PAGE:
In the Press
Tuesday, March 20, 2018To Move Paris Accord Forward, Bring Cities and Companies On Board—A Commentary by Daniel C. Esty ’86 and Peter Boyd Yale Environment 360
Monday, March 19, 2018Hype for the Best The New Republic
Friday, March 16, 2018Human Rights Are Not Enough: We must also embrace the fight against economic inequality.—A Commentary by Samuel Moyn The Nation
Thursday, March 15, 2018Justice Scalia’s Fading Legacy—A Commentary by Linda Greenhouse ’78 MSL The New York Times
Tuesday, November 4, 2014
Worker and Immigrant Rights Advocacy Clinic Receives Award from South Asian Bar Association
The South Asian Bar Association of Connecticut (SABAC) presented its 2014 Community Service Award to the Yale Law School Worker and Immigrant Rights Advocacy Clinic (WIRAC) on October 28 in Hartford.
Students in WIRAC represent immigrants, low-wage workers, and their organizations in labor, immigration, criminal justice, civil rights, and other matters. The clinic docket includes cases at all stages of legal proceedings in Immigration Court, the Board of Immigration Appeals, U.S. District Court, the Second Circuit, and before Connecticut state agencies and courts. Its non-litigation work includes the representation of grassroots organizations, labor unions, and other groups in regulatory and legislative reform efforts, media advocacy, strategic planning, and other matters.
“Just this year, WIRAC has achieved a groundbreaking settlement with the Town of East Haven limiting police involvement in the enforcement of civil immigration detainers, and obtained a class-action victory in a case in which a federal judge ordered that Immigration & Customs Enforcement must provide bond hearings to immigrants who have been mandatorily detained for longer than six months in Massachusetts,” according to the award citation.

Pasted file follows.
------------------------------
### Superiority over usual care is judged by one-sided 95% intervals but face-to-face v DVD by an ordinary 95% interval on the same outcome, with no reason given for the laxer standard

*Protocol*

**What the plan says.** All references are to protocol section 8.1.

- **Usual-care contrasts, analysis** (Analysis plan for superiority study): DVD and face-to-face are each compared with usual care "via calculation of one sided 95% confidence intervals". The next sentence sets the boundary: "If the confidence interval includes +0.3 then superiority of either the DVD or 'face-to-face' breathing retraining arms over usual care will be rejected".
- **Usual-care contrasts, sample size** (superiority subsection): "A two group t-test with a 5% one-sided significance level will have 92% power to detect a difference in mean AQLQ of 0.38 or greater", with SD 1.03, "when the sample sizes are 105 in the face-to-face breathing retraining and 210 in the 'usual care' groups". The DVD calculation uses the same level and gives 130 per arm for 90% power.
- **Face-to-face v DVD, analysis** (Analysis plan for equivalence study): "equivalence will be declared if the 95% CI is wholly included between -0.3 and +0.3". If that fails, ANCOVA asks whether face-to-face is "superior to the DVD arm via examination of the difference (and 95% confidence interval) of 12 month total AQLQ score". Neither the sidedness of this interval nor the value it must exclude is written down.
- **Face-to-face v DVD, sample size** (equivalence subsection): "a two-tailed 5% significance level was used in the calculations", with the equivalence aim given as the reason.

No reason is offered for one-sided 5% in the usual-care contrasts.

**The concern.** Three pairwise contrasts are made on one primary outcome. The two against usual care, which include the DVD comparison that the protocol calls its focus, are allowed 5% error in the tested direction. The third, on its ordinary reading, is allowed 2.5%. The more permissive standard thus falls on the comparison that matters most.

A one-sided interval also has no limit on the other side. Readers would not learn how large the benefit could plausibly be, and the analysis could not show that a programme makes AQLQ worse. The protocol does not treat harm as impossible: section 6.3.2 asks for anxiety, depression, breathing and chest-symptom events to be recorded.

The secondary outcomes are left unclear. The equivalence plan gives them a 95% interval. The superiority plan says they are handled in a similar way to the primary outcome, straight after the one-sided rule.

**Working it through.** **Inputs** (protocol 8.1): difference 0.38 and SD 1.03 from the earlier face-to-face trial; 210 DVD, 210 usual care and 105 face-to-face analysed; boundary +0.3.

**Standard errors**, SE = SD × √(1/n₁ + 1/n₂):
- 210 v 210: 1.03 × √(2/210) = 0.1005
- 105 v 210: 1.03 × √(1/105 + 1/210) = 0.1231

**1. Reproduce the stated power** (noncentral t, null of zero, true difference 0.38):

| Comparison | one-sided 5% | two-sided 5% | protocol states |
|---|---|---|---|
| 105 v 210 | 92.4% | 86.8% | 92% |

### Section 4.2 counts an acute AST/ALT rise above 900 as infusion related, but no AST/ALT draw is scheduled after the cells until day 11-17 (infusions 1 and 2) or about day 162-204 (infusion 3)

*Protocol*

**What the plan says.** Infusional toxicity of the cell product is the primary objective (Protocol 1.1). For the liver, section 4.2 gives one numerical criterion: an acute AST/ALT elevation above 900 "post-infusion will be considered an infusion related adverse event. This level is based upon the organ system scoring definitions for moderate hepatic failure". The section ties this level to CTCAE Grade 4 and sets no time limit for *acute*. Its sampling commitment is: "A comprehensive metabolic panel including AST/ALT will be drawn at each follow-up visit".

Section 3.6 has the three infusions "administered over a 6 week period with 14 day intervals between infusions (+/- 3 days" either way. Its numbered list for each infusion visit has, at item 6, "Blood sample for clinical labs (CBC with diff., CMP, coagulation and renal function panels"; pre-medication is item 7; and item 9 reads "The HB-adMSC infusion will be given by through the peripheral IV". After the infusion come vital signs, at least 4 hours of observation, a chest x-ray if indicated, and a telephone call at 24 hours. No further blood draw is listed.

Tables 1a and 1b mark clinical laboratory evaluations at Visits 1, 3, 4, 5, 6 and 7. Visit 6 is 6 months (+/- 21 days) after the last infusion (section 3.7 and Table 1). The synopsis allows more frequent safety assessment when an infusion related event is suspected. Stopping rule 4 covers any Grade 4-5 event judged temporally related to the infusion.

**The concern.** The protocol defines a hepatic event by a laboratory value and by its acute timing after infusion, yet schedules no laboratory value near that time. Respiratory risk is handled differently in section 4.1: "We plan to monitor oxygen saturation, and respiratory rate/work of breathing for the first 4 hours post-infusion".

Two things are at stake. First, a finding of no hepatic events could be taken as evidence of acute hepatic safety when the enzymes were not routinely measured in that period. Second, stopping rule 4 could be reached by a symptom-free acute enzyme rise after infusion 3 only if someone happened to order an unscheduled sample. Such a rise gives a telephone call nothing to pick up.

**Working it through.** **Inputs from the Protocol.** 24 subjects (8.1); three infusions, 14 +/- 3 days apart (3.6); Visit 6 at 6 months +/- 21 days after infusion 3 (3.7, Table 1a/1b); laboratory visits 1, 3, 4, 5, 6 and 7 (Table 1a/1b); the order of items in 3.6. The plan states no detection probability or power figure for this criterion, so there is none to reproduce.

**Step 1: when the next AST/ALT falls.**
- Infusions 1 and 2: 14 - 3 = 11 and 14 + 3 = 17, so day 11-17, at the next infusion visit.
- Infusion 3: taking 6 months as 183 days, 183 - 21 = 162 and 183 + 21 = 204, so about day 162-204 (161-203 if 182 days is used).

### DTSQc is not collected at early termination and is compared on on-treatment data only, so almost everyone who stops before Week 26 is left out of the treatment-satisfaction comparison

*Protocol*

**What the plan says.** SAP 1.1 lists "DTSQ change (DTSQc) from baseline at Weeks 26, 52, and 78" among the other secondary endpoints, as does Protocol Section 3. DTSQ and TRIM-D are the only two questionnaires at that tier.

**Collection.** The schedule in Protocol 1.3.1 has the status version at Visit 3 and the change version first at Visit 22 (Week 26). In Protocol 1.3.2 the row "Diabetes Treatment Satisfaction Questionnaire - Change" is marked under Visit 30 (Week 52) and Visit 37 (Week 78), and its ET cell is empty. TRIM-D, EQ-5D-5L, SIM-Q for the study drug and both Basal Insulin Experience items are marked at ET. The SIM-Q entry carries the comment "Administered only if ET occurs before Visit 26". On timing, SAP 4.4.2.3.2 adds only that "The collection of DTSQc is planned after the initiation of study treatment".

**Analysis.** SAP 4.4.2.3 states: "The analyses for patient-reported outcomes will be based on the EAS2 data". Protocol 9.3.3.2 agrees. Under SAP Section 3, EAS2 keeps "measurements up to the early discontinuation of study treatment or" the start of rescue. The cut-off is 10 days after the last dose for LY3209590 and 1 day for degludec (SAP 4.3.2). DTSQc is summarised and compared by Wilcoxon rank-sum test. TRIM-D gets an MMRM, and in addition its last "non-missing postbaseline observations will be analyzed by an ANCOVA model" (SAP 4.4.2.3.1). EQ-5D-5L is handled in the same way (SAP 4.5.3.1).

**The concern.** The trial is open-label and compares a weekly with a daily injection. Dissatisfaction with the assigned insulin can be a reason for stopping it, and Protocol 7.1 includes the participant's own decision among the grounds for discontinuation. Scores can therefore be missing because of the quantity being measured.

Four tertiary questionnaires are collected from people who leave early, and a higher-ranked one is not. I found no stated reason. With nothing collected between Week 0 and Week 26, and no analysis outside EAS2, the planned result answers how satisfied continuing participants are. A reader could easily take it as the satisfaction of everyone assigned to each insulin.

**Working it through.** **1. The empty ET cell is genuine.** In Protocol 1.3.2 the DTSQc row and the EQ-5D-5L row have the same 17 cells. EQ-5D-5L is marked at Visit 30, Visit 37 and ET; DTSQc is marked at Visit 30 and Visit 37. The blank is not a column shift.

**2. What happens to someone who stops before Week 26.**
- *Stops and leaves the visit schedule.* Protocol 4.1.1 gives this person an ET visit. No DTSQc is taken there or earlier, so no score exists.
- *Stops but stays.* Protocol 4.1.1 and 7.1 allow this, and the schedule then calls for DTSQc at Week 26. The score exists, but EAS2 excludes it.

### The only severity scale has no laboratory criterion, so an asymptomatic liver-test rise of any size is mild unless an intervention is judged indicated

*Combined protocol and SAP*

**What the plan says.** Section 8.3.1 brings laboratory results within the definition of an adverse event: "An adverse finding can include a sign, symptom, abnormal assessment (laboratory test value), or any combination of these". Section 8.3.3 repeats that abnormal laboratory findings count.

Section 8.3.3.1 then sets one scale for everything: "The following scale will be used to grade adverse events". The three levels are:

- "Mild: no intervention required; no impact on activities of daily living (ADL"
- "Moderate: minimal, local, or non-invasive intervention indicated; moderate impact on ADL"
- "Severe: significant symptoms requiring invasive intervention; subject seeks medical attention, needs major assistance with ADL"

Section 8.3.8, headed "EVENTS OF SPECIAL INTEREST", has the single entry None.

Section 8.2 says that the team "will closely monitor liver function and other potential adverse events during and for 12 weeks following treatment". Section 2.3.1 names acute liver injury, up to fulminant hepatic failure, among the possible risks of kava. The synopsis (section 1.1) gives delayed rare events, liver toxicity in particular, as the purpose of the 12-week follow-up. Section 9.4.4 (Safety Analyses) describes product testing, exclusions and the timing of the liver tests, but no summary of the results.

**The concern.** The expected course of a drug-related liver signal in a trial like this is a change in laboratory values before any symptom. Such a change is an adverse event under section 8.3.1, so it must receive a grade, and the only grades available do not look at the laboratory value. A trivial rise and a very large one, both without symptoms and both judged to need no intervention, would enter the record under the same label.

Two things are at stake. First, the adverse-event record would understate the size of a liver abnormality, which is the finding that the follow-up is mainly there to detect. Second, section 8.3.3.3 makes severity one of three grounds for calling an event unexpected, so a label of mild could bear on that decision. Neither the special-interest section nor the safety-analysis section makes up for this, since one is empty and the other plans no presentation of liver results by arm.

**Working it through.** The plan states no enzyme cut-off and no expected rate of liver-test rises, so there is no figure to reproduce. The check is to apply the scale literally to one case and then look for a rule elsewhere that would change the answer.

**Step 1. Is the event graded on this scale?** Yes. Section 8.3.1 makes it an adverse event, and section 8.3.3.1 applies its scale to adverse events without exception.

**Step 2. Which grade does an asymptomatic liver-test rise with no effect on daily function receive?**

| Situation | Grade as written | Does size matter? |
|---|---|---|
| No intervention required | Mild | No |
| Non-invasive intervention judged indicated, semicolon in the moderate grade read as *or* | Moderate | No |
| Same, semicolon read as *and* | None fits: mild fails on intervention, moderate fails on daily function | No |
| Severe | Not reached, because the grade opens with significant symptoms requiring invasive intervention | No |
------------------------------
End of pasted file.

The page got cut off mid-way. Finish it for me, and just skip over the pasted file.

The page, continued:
Professor Muneer Ahmad accepted the award on behalf of the clinic at the SABAC event. Ahmad noted that WIRAC aims to teach students the importance of representing the most marginalized members of society, and thanked SABAC for its role in promoting commitment to public interest lawyering as a norm of the profession.
The SABAC Community Service award is presented each year to an individual or organization that has made significant contributions to the protection of legal rights, advancement of oppressed communities or individuals, or otherwise engaged in significant public service efforts on behalf of those in need. The award is accompanied by a $1,000 grant.
The Worker & Immigrant Rights Advocacy Clinic, part of the Jerome N. Frank Legal Services Organization at Yale Law School, is overseen by Deputy Dean for Experiential Education and William O. Douglas Clinical Professor of Law Michael Wishnie, Clinical Professor of Law Muneer Ahmad, and Clinical Lecturer in Law A. Nicole Hallett.